And so the decision needed to be made. Do we skip that year and have a hole in the 'complete set' hoping to be able to find one later on? Or do we stop where we are? When 2010 rolled around I decided to stop with the plates that I have. Sixteen is quite a few. Added to the 12 place settings that I have I could serve 28 people which is much more than I have room for in my little house. I used to display them on the wall and 16 is even a lot to find room to display.
I still look every once in a while to see if there is one out there for sale online knowing that if I found 2009 those that came after would be easier to find and I could fill out my set. Nikko also has another set of Christmas dishes called Christmastime which is an octagonal shaped stoneware with the exact same design on the collector plate and I have thought occasionally about getting the 2009 plate in that pattern but it wouldn't be the same.
And it is fine. There are still pieces that I need to fill out my set. More salad plates, more bread plates and more glasses. And oh the cute serving pieces and accent pieces--new ones every year. I will be okay.
Here are the dishes waiting to be put away. I gather them all together and then using a ladder tuck them away in the uppermost cupboards above my sink. Until next year.
Thanks Mom for the not so small fortune that you have invested in these favorite dishes over the years, usually it was my favorite present under your tree.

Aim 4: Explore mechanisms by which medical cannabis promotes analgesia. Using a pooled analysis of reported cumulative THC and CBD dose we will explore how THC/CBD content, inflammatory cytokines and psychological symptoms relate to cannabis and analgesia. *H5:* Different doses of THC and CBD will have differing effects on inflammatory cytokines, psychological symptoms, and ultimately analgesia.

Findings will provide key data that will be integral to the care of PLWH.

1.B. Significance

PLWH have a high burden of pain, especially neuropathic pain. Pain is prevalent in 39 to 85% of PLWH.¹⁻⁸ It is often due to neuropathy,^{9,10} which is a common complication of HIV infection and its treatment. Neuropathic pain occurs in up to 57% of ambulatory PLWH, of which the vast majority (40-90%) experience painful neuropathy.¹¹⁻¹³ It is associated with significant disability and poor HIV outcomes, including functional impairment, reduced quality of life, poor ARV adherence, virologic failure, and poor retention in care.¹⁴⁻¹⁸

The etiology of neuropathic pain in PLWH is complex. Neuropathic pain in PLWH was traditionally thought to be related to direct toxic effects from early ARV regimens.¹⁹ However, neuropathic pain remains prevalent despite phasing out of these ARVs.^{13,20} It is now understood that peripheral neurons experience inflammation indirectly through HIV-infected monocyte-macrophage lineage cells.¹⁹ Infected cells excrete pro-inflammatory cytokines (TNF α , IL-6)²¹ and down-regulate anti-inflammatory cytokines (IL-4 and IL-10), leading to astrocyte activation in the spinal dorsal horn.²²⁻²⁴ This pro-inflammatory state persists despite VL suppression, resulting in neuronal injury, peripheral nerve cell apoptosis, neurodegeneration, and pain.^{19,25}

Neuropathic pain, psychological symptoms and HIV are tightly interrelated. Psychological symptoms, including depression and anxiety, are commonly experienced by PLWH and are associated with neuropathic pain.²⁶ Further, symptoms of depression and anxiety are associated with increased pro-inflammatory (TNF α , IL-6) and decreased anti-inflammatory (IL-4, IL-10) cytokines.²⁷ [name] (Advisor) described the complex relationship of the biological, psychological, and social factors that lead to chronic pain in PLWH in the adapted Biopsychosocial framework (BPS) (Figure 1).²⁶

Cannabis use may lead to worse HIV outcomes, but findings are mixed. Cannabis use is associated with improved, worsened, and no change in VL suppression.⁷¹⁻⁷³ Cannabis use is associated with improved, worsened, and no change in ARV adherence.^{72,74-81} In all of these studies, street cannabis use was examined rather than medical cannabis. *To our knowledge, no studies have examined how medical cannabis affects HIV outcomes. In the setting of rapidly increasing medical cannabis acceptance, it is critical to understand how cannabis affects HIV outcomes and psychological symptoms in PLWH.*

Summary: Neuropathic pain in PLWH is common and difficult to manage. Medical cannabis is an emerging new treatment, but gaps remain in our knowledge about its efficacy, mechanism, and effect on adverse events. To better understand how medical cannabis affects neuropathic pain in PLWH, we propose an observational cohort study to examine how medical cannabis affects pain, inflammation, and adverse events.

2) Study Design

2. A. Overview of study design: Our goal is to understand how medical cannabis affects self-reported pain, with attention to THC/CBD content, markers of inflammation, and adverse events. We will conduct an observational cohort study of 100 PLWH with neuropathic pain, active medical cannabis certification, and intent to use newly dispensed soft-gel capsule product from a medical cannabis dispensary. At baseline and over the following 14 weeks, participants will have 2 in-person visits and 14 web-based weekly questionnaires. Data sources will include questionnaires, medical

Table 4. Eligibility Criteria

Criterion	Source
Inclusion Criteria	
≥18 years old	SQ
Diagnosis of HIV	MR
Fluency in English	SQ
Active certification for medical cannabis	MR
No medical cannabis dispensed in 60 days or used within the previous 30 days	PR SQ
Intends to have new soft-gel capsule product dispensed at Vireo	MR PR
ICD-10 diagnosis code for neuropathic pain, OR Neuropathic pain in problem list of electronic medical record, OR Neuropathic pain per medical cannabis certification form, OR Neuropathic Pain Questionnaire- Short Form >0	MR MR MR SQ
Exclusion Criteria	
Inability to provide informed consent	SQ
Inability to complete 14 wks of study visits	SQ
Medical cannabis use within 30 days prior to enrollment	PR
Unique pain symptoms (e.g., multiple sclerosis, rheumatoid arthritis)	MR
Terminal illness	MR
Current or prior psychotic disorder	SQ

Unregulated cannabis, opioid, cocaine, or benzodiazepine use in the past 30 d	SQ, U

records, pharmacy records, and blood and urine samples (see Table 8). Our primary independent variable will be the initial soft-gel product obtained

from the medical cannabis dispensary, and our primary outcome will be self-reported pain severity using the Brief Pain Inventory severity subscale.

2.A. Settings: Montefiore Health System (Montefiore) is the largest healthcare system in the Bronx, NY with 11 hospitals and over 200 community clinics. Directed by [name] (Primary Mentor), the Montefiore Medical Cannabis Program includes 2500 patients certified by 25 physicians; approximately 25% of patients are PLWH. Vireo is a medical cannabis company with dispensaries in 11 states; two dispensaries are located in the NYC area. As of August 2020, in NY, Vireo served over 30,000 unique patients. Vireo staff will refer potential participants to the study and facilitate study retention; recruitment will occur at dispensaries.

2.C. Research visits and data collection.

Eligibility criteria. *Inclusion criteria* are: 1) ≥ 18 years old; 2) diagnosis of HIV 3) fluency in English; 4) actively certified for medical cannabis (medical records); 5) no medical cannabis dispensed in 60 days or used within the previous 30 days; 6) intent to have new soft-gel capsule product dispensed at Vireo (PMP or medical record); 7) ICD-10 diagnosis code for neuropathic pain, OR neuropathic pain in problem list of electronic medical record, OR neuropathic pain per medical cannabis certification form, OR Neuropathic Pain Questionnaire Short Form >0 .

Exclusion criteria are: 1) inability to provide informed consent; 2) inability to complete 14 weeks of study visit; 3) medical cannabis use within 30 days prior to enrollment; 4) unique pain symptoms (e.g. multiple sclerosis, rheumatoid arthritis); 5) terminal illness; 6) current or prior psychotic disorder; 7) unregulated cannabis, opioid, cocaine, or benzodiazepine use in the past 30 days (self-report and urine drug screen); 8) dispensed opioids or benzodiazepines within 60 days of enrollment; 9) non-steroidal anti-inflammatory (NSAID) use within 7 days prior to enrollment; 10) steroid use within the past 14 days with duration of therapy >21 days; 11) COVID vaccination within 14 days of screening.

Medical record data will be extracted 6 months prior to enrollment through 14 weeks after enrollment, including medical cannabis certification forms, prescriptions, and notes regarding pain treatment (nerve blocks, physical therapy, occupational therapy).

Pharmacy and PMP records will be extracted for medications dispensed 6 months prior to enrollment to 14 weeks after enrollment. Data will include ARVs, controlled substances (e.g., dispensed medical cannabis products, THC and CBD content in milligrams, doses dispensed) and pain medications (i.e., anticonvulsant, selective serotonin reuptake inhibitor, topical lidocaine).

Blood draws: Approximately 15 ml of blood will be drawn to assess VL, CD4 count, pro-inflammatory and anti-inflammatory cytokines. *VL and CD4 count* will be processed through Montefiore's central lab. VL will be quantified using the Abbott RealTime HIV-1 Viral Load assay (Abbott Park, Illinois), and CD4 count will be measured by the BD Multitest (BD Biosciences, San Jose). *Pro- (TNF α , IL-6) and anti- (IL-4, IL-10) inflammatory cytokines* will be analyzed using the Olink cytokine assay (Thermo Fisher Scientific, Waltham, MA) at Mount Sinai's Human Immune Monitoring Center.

Saturday, March 9, 2013
Today was predicted to rain and then snow and I spent the rainy part of it in the greenhouse. I picked some greens for a salad and planted some seeds for the summer garden.
Here is some of the red romaine.
The Simpson lettuce.
These are the tomato seedlings that were planted on February 24th.
These are Nikole's clay pots. The are planted with kale in the center. The red colored plant is red romaine and then clockwise from the red romaine is Simpson lettuce, green romaine, spinach, butter head and green grand rapids.
This is the greens sampler that was planted February 22 so we could try the greens that we will be growing next winter. Some are starting to get their first sets of true leaves.
Images from Johnny's seed catalog:
Impatiens accent mystic mix Bee balm Panorama red shades Marigold Queen Sophia
Monday, March 4, 2013